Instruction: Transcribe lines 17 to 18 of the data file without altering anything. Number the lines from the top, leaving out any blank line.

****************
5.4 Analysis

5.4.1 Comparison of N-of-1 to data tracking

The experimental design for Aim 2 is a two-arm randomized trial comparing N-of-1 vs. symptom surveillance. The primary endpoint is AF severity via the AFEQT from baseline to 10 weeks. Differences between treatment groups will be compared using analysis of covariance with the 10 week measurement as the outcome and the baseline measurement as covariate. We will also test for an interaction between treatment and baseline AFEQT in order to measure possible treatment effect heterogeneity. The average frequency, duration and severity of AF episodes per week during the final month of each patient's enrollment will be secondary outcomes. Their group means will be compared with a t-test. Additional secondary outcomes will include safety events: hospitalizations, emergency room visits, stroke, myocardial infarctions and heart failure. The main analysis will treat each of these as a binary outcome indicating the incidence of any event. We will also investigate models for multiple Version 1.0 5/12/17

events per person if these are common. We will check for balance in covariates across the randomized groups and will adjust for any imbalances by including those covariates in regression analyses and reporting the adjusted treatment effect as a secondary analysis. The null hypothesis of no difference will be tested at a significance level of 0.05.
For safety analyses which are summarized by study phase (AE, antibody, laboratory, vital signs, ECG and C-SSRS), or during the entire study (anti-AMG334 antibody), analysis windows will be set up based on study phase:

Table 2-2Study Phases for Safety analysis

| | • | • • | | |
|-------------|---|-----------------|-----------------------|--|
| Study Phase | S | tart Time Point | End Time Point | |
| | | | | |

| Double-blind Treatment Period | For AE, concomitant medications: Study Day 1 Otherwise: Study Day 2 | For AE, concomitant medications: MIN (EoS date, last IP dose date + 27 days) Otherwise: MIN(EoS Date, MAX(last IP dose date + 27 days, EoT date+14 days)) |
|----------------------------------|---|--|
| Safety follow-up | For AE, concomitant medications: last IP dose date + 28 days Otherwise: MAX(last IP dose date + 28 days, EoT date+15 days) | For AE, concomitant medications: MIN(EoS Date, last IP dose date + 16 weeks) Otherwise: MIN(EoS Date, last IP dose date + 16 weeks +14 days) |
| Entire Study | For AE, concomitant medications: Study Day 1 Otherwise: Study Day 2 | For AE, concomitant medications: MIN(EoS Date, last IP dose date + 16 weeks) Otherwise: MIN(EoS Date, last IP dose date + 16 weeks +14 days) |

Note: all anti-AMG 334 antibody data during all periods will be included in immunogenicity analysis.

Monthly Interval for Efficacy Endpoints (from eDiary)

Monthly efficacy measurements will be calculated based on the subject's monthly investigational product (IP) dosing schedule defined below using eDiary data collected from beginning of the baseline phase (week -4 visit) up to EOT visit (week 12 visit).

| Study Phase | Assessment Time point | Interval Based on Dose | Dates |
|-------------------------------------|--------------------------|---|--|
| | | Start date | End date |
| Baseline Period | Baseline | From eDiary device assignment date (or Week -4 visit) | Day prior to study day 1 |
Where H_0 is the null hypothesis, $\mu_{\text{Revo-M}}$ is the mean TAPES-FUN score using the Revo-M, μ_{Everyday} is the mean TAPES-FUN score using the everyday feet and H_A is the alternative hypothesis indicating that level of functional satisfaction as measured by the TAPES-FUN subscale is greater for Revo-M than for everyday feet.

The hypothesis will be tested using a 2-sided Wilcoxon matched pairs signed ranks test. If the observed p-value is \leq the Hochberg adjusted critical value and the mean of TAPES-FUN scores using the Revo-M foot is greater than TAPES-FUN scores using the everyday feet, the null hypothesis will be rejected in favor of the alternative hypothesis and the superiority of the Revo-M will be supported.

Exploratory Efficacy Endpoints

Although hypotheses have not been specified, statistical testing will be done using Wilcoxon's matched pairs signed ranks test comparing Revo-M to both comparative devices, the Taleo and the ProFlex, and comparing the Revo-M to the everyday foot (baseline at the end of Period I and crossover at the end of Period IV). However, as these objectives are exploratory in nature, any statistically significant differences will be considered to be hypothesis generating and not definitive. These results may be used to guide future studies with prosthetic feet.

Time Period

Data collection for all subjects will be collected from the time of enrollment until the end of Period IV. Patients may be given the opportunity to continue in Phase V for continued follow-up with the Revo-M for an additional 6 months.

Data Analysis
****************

Monthly efficacy measurements will be calculated based on the subject's monthly investigational product (IP) dosing schedule defined below using eDiary data collected from beginning of the baseline phase (week -4 visit) up to EOT visit (week 12 visit).

| Study Phase | Assessment Time point | Interval Based on Dose | Dates |